Deadly cancer-causing measles also reduced by 3% and syphilis by 4% among its exposed population, while rates of chronic obstructive pulmonary disease and colorectal cancer fell
A vaccine may have averted more than 100,000 deaths in the US over 10 years from conditions that usually make people very sick, including cervical cancer, antibiotic-resistant bacteria and pneumonia.
And that’s just the 10-year baseline – this study went further and looked at declines in children, teens and young adults’ health.
The unvaccinated had an 83% higher risk of developing syphilis, 70% higher risk of contracting gonorrhea, an 88% greater risk of developing pneumonia, 59% greater risk of developing hepatitis B, an 82% greater risk of contracting sepsis, 66% greater risk of contracting HIV and a 23% greater risk of developing colon cancer.
Just before the deadline for mandatory vaccination against measles, the Centers for Disease Control (CDC) released a report Wednesday that provides a summary of the results of a decade of studies for children, adolescents and young adults.
For all age groups combined, the MMR (measles, mumps and rubella) vaccine had a 93% protection against hospitalization. The study used the COVID-19 vaccine as a comparison for the measles vaccine.
While these are preliminary results, national flu vaccination rates continue to climb, according to the CDC, which sponsored the study. The CDC recommends the flu vaccine for children aged six months to five years. It also suggests that the vaccine is vital to older children, teens and young adults, depending on the viral strain and that more studies are needed to identify the optimal timing of vaccination.
While the HPV vaccine has proven safe and effective, it does not protect against genital warts, HPV types 4, 6, 11 and 16, which are among the most common strains of HPV and can cause cervical cancer and genital warts. HPV infection is 100% non-plausible, and almost all sexually active people will be infected with a strain at some point in their lives.
The HPV vaccine currently protects against cervical cancer but is not recommended to vaccinate children against genital warts, as recommended by the CDC.
No vaccination schedule has been developed for autism, for which there is no clear cause. But according to the CDC, researchers who have studied the so-called “autism epidemic” in the US suggest that babies in whom the immune system is impaired develop autism due to defects in the immune system, differences in fetal development, genes and the environment.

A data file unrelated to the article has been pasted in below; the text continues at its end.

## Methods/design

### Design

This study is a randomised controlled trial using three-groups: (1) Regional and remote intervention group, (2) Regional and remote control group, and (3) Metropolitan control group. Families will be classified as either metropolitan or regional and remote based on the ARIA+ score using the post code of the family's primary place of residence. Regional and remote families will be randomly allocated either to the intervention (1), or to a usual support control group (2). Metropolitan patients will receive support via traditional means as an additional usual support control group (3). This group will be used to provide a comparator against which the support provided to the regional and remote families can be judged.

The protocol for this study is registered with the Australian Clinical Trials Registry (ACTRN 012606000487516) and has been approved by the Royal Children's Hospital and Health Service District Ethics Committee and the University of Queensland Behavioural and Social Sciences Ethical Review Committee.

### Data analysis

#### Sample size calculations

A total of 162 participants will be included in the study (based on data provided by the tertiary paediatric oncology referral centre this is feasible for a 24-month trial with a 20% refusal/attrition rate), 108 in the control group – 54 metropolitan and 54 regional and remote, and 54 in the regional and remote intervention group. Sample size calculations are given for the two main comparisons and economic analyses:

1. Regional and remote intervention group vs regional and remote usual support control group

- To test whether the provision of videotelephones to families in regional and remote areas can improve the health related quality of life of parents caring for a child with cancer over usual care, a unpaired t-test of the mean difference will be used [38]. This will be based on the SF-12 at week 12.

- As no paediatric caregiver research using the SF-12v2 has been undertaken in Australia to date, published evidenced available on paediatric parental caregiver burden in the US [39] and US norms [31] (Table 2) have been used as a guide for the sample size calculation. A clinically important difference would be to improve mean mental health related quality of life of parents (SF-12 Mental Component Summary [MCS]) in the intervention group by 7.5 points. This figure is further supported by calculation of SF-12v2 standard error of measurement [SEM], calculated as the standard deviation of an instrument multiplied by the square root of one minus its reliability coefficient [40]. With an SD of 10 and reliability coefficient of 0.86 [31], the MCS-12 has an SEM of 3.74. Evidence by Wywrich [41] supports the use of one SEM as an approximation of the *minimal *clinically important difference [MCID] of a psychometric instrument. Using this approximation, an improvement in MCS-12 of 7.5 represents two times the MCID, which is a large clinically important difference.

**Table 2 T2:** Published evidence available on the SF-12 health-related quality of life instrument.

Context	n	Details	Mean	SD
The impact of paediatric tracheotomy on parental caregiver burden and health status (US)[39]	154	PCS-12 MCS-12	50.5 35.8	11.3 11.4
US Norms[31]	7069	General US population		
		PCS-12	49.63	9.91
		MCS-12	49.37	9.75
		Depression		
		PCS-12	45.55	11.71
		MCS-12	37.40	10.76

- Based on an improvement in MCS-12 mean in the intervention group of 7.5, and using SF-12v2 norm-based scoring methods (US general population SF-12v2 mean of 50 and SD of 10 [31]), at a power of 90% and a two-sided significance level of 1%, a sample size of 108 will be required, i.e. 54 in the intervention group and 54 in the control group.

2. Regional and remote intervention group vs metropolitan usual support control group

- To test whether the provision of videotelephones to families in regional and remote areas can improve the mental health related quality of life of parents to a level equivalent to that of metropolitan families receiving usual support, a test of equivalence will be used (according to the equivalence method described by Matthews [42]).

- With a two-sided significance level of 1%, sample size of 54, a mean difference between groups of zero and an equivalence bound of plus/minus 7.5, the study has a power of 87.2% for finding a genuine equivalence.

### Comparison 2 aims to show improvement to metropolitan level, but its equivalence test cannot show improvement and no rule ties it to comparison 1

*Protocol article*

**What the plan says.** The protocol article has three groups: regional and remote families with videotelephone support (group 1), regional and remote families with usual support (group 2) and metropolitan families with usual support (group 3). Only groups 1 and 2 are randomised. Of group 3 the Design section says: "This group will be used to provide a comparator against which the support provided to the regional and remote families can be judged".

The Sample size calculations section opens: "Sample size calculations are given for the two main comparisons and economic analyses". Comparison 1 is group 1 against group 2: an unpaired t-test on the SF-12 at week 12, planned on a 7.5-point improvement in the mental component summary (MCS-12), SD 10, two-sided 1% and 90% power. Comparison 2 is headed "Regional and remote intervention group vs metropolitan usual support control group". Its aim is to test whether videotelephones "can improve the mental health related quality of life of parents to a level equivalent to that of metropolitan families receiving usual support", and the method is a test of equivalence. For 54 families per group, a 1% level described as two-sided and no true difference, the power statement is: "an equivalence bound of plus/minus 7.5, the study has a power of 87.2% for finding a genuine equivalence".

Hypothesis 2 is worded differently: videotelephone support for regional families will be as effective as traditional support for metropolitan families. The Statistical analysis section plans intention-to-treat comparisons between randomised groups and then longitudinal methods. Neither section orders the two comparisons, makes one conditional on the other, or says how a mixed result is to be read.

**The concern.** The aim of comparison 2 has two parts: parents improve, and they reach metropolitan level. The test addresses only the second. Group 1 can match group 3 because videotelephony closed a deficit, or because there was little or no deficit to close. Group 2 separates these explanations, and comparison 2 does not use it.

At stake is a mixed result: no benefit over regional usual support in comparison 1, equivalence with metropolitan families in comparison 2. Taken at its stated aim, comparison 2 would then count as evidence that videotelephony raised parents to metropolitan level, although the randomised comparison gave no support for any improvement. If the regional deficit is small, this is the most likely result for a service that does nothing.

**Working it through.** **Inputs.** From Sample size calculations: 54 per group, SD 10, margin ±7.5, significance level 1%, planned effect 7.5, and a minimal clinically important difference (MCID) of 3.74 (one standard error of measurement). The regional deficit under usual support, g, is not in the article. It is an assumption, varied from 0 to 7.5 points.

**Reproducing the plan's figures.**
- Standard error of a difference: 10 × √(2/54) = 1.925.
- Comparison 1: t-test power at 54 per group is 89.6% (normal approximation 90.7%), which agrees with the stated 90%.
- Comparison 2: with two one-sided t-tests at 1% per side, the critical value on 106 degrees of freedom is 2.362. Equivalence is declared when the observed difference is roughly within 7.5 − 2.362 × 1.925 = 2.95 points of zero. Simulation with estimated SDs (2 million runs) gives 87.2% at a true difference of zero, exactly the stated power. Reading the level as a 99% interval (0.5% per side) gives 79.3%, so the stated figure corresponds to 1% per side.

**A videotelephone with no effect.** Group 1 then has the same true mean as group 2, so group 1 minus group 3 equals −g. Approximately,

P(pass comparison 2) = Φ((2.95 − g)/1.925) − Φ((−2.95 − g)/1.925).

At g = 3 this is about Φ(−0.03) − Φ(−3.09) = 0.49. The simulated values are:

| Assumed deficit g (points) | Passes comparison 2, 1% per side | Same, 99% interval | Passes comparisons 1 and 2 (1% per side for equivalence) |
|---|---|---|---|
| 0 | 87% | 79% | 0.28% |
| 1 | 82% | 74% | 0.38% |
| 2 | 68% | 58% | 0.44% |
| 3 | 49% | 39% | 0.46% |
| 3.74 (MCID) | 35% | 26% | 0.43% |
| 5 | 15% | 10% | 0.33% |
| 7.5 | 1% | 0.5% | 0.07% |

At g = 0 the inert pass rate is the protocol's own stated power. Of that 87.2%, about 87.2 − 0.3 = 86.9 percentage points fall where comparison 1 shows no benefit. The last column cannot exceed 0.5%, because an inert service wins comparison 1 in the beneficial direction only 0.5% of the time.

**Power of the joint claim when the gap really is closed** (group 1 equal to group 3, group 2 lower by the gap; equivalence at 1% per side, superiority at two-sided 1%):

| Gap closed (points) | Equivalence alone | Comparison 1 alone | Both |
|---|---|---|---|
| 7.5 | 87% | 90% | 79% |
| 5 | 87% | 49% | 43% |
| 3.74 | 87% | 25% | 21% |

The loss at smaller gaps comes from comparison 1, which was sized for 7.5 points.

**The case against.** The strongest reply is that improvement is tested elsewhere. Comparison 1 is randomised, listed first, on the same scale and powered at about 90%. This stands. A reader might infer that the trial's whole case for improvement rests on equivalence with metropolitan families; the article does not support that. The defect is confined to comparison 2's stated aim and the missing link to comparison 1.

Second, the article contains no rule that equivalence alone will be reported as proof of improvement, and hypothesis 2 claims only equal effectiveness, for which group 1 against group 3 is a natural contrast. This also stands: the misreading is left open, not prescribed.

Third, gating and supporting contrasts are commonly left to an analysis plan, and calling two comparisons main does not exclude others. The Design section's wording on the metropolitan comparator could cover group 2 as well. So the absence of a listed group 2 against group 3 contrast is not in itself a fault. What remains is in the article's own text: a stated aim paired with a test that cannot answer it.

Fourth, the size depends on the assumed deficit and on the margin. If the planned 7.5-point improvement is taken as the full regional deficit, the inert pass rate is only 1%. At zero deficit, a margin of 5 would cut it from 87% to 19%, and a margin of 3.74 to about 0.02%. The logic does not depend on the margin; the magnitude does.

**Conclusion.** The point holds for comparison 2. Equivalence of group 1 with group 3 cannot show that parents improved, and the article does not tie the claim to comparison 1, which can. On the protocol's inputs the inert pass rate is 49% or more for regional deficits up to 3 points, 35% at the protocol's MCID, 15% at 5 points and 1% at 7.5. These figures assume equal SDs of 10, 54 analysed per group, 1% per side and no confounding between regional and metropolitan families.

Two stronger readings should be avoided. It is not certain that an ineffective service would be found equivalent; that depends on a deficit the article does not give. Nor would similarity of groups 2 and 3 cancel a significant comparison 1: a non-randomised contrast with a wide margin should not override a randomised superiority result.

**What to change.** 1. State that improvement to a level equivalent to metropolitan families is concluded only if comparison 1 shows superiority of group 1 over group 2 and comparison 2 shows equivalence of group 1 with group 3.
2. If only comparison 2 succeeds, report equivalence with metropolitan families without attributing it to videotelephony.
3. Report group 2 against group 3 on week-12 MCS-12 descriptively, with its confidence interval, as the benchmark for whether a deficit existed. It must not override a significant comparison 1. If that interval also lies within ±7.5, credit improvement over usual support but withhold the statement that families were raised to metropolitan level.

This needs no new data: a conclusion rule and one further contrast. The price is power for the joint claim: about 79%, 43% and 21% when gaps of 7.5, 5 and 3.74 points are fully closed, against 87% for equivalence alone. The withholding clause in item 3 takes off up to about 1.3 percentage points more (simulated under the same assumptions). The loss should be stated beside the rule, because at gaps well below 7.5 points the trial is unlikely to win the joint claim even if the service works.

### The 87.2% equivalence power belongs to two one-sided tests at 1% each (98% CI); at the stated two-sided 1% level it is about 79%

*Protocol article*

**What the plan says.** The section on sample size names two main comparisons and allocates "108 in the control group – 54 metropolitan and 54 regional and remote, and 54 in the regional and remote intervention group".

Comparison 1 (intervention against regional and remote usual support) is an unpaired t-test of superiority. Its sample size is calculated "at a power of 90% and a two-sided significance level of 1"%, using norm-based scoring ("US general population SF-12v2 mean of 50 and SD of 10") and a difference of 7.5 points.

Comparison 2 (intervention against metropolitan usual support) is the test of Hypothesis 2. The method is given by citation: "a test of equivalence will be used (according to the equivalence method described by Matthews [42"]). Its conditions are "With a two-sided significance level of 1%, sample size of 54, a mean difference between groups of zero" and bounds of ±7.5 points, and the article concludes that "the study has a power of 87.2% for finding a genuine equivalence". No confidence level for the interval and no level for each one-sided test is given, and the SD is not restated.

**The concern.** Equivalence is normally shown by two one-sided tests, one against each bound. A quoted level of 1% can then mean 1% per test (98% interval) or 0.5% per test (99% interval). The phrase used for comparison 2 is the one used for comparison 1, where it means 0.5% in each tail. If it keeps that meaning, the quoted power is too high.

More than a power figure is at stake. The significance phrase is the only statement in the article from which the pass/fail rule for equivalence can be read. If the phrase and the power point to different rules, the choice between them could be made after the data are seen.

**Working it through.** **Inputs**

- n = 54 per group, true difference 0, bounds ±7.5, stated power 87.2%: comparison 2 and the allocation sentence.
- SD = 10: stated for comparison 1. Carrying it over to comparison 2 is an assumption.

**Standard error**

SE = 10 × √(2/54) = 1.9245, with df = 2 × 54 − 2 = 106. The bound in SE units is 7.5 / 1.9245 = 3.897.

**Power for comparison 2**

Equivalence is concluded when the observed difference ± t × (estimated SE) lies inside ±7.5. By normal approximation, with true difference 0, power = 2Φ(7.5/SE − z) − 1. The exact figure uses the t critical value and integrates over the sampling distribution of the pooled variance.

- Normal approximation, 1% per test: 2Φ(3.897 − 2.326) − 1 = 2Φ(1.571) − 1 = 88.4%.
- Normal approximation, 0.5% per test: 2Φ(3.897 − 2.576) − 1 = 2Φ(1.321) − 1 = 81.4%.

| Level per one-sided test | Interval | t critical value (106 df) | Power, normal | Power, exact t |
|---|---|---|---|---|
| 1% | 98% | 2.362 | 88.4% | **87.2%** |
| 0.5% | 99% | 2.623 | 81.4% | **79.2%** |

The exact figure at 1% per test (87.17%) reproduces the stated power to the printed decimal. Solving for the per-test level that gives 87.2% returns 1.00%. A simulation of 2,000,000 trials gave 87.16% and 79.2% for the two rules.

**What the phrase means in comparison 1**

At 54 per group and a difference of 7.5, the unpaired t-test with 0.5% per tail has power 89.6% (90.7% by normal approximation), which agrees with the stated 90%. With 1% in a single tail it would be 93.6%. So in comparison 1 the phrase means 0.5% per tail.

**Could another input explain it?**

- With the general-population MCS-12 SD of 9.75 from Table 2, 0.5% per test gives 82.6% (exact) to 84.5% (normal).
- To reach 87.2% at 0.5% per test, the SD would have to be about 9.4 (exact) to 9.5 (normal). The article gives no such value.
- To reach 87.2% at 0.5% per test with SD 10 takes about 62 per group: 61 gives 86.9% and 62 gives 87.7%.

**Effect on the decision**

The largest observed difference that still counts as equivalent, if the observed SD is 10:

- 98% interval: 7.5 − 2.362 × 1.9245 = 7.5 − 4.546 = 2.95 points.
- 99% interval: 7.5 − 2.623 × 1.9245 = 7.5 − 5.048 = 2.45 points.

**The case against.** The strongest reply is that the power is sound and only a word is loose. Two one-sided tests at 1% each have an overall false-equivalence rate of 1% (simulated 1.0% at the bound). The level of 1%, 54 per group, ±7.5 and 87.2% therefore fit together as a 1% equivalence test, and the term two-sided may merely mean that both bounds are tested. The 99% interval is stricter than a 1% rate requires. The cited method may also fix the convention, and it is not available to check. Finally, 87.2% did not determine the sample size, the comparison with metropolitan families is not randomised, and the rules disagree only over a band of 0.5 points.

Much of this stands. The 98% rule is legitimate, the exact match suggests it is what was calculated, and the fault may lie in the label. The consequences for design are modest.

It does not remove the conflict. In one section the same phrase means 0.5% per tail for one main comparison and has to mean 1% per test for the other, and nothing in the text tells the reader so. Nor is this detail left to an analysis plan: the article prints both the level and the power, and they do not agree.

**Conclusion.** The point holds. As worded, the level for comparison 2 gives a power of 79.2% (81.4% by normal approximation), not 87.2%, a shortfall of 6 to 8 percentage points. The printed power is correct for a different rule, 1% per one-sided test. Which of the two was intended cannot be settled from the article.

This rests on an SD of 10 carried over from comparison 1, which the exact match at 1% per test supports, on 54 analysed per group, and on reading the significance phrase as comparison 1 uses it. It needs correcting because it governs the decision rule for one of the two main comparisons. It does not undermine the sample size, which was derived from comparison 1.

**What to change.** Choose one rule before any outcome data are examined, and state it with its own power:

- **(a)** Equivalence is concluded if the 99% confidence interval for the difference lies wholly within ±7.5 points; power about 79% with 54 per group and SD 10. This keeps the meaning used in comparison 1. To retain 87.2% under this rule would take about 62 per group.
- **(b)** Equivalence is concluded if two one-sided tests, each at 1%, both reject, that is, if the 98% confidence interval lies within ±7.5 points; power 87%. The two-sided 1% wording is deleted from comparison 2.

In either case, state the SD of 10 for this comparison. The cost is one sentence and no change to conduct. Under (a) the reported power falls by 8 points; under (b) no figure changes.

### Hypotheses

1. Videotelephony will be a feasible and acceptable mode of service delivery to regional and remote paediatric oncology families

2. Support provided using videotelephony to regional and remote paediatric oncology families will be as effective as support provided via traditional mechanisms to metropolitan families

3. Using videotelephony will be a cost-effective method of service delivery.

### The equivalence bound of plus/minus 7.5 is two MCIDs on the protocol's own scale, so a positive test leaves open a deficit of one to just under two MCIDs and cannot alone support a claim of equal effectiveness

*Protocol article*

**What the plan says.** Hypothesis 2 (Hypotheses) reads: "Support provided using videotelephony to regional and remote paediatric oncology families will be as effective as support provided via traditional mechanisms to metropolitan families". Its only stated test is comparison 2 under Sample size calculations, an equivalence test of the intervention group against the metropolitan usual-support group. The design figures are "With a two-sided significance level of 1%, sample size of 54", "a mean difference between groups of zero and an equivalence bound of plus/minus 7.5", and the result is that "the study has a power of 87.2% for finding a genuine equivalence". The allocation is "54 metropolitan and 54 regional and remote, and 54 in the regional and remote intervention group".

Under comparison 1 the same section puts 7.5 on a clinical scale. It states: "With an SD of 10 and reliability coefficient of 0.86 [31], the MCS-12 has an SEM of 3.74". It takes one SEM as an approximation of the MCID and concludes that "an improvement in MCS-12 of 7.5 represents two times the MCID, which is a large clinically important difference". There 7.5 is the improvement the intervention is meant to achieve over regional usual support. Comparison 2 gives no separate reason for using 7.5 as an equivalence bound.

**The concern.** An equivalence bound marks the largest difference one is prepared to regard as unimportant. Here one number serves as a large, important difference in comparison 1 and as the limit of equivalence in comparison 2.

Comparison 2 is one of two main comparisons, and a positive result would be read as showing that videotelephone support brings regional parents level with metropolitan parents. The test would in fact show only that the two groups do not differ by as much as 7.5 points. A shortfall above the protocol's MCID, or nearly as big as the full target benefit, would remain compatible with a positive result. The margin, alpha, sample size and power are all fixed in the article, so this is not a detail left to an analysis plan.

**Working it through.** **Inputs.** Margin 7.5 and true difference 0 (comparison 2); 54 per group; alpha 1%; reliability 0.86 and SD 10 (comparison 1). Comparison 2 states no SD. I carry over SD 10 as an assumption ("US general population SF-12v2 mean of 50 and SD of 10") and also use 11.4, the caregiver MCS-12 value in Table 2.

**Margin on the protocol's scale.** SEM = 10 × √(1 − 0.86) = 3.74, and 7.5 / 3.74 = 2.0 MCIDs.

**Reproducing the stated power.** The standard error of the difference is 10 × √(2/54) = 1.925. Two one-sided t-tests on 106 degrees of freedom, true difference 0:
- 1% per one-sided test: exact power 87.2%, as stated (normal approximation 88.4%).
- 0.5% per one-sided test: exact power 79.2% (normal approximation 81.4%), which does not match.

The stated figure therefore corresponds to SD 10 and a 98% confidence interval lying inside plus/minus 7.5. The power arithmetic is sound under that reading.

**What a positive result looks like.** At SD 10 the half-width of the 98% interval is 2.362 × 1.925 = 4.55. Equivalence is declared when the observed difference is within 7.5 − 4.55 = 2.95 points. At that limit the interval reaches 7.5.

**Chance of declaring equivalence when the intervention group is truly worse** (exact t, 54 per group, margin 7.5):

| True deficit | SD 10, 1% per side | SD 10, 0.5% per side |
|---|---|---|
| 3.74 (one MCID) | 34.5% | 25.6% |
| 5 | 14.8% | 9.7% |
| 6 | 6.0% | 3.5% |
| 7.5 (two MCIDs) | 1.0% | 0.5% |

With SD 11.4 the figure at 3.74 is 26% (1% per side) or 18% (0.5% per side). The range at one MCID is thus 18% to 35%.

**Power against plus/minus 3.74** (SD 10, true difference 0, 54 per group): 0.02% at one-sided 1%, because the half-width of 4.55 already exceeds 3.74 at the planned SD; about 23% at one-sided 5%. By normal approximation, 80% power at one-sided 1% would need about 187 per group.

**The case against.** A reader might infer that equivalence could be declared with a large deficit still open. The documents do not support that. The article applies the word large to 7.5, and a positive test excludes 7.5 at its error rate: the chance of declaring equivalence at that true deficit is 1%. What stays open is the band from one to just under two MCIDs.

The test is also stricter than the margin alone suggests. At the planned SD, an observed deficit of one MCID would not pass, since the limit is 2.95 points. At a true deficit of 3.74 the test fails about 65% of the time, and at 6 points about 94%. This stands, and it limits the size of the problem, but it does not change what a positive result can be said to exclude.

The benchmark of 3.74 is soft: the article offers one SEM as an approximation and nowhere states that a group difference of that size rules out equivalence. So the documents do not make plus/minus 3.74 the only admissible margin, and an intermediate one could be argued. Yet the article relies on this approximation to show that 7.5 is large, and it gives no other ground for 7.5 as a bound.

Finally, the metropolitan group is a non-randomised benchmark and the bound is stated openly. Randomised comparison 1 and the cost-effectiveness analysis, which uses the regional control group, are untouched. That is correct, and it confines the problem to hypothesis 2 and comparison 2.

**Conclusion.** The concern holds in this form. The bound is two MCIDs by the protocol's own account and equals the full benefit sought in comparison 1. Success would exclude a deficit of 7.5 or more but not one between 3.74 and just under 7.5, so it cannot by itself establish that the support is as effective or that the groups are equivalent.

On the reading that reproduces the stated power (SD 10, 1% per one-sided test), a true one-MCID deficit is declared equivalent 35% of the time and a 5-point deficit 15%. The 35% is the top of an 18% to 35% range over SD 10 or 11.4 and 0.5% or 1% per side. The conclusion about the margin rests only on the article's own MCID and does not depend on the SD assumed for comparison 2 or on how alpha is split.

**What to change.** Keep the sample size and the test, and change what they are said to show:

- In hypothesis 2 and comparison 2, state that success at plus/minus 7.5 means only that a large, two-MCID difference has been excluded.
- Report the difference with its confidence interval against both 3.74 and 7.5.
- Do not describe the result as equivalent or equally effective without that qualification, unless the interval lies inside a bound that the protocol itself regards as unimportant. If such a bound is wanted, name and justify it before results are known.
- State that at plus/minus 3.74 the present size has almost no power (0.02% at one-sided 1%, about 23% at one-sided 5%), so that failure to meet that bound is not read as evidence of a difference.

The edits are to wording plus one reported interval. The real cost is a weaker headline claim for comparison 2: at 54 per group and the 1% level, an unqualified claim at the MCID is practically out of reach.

There has been a rise in autism spectrum disorders in children from the very young, which is of concern to the CDC, which states that this study suggests the decline in influenza and pneumonia deaths in children and adolescents has occurred because of a decline in the detection and treatment of the disease.
The decline in the risk of pneumonia and influenza occurred in almost every US region and varied between children of minority and non-minority populations. But rates of hospitalization were found to be higher among children in urban areas than those in rural areas, suggesting that more urban parents and doctors pay closer attention to the flu’s severity in their population.
In some cases, specifically since 2000, the rate of pneumonia and influenza-associated hospitalizations declined even more than the rate of overall deaths.
The rate of cesarean births among black women is twice that of white women. There have been no links between cesarean births and vaccine-preventable death or disability in any pregnancy, according to the CDC. But while black women are more likely to choose a cesarean, rates of the procedure seem to decrease along with maternal obesity rates.
The National Institutes of Health, the CDC and the General Accounting Office collaborated on the study and identified large multi-year declines in death rates from pneumonia and sepsis and other infectious diseases between 2000 and 2014, while rates of antibiotics resistance increased. However, the study concluded that death rates declined among children and adolescents, as well as among adults aged 19 and older.